President Bush is exasperated. Two years ago, he nominated some of the best legal minds in the country to the federal courts; two years later, some of them are tied up in a Senate knot known as the filibuster. The word “filibuster” is derived from the Spanish word for “pirate.” It is apt. In a Rose Garden ceremony this month, the president called it “a disgrace.”
Now, a bipartisan group of 10 senators elected in 2002, and led by Sen. John Cornyn (R-Texas), asks why the Senate cannot act like statesmen on judicial appointments and why they, as newly elected members, can’t bring some sanity -- a “fresh start” -- to this process.
A half-dozen or more times over the weeks, Miguel Estrada, whom President Bush nominated to be the first Latino judge on the nation’s second-highest bench, and Priscilla Owen, a Texas Supreme Court justice, have each readily achieved a majority vote and been defeated.
Majority approval? Defeated? Yes, under Senate rules, 60 votes are needed to close debate. Thus, that number -- not a majority -- is needed to confirm judges. This is bad.
Filibusters aimed at judicial candidates stymie the president. Because both parties increasingly (and wrongly) use ideological litmus tests, they also threaten judicial independence and add to the logjam in the courts. Off-camera, every senator would probably agree. On camera, each side engages in an increasingly ugly version of “he started it.” The freshmen want to fix this broken process, and to do it they have turned to something overlooked until now: the law.
Specifically, these new legislators have had the temerity to ask their warring elders how it is that the Senate’s internal rules can amend the Constitution.
Some of the freshmen argue that the 60-vote requirement itself is the problem. After all, in the seven places where the text of the Constitution requires more than a majority to act, it says so explicitly. It takes two-thirds of both houses, for example, to override a presidential veto, and when Bill Clinton was impeached, his conviction failed for lack of the two-thirds Senate vote required in Article I. There is no similar super- majority requirement for judicial confirmations.
The Constitution allows the Senate to set its own rules. Yet, this rule-making power cannot be unlimited. Americans would never tolerate the Senate adopting a rule categorically excluding women or Catholics from serving on the federal bench.
The Bill of Rights would rightly trump such bias, but unfortunately for the freshmen, the Bill of Rights doesn’t expressly deny the 60-vote rule.
The 60-vote requirement for judicial nominees is constitutionally problematic, and here’s why. It is simply that this Senate -- the 108th -- has never adopted it. It is a carry-over rule from a previous Senate and merely imposed on the present body. Every two years, there are new leaders and new committees but, oddly, no chance for a majority to write new rules.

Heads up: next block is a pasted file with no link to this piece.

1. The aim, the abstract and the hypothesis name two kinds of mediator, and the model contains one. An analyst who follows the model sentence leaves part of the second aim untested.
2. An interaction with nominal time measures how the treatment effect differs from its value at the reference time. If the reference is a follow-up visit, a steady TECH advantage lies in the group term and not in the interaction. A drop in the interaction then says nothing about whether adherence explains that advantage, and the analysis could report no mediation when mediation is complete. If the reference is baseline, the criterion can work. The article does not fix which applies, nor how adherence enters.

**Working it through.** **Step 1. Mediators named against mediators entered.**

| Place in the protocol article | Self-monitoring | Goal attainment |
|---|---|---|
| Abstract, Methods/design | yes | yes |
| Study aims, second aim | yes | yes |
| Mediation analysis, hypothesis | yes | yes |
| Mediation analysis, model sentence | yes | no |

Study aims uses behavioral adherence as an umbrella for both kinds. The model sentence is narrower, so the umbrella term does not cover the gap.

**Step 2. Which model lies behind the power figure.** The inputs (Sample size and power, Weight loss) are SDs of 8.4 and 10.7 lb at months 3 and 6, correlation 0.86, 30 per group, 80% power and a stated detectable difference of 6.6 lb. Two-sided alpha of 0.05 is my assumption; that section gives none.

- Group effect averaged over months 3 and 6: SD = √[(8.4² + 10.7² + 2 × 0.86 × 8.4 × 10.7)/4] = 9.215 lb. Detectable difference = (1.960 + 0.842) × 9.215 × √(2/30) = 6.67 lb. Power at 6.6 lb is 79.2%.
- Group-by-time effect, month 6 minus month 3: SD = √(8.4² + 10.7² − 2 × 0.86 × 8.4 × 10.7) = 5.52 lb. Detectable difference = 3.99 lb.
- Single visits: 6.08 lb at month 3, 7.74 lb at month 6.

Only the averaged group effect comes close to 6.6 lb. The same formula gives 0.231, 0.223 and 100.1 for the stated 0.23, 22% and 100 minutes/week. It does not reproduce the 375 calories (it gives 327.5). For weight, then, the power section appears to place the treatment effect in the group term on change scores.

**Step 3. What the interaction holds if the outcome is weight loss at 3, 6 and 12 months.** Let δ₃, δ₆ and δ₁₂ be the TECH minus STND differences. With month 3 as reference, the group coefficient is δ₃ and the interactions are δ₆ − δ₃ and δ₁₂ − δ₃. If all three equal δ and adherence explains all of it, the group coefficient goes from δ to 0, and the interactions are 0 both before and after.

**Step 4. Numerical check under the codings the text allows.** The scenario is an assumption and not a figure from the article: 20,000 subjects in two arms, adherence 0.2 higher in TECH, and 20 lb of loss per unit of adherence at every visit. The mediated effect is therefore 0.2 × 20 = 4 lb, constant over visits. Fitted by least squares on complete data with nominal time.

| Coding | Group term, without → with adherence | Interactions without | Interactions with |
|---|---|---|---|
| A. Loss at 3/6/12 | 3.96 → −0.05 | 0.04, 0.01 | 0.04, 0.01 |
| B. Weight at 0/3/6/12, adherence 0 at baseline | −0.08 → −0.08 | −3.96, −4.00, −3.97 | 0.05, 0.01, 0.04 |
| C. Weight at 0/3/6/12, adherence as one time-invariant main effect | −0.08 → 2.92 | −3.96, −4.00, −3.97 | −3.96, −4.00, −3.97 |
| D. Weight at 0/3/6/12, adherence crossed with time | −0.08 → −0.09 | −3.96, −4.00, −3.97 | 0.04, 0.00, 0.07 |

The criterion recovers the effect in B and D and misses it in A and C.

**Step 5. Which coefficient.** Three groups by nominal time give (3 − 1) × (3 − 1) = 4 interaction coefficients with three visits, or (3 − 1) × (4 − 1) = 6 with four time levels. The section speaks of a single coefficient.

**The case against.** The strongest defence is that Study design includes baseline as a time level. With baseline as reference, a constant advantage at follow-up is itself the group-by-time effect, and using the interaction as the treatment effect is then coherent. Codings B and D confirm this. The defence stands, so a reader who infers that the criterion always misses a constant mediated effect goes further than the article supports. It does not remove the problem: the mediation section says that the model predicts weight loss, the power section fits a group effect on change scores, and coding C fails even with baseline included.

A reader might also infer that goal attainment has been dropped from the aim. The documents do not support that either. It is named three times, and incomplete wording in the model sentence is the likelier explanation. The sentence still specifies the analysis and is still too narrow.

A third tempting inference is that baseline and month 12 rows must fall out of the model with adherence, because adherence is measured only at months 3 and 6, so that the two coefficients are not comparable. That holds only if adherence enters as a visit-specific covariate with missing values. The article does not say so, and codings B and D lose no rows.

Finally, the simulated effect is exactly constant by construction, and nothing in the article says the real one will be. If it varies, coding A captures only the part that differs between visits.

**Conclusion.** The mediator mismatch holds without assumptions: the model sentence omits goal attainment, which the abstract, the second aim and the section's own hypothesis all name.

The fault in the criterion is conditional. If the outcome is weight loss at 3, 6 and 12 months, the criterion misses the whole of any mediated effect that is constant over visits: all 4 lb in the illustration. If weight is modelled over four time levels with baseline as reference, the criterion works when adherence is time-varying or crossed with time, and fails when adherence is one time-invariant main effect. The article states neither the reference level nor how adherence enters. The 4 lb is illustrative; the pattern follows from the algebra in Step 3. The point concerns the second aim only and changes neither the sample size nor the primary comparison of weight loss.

According to the Senate elders, like Tom Daschle (D-S.D.) and Richard Durbin (D-Ill.), the freshmen are out of luck because another rule requires 67 votes to change the 60-vote rule. Welcome to the rabbit hole, Sen. Cornyn.
And where did the 67-vote rule come from? Yep, it too comes from a previous Senate. And so it goes. The people of Texas and nine other states may have elected new senators, but the new folks are stuck with old rules denying their representational ability.
This can’t be, and isn’t, the law. An unbroken chain of Supreme Court rulings anchored in English common law provides that “every succeeding legislature possesses the same jurisdiction and power ... as its predecessors. The latter must have the same power of repeal and modification which the former had of enactment, neither more nor less.”
That the Senate has disregarded this ancient precept and is operating outside the Constitution gives the freshmen a chance to set things right. It’s not complicated. Have the same majority favoring Estrada pass a rule amendment restoring the right of a simple majority to close debate on all judicial nominations. If an objection or point of order is raised in favor of the unrepresentative (and unadopted) 60/67-vote rules, the presiding officer should overrule the objection, reminding the objectors that a majority of all elected senators must retain at least one chance in every Congress to amend its rules.
If that’s not good enough, those blocking nominations unconstitutionally might be directed to the federal court down the block. Of course, they will find it’s short-staffed at the moment.
Douglas W. Kmiec, dean of the Catholic University of America Law School and a senior policy fellow at Pepperdine University, was constitutional legal counsel in the Reagan and first Bush administrations.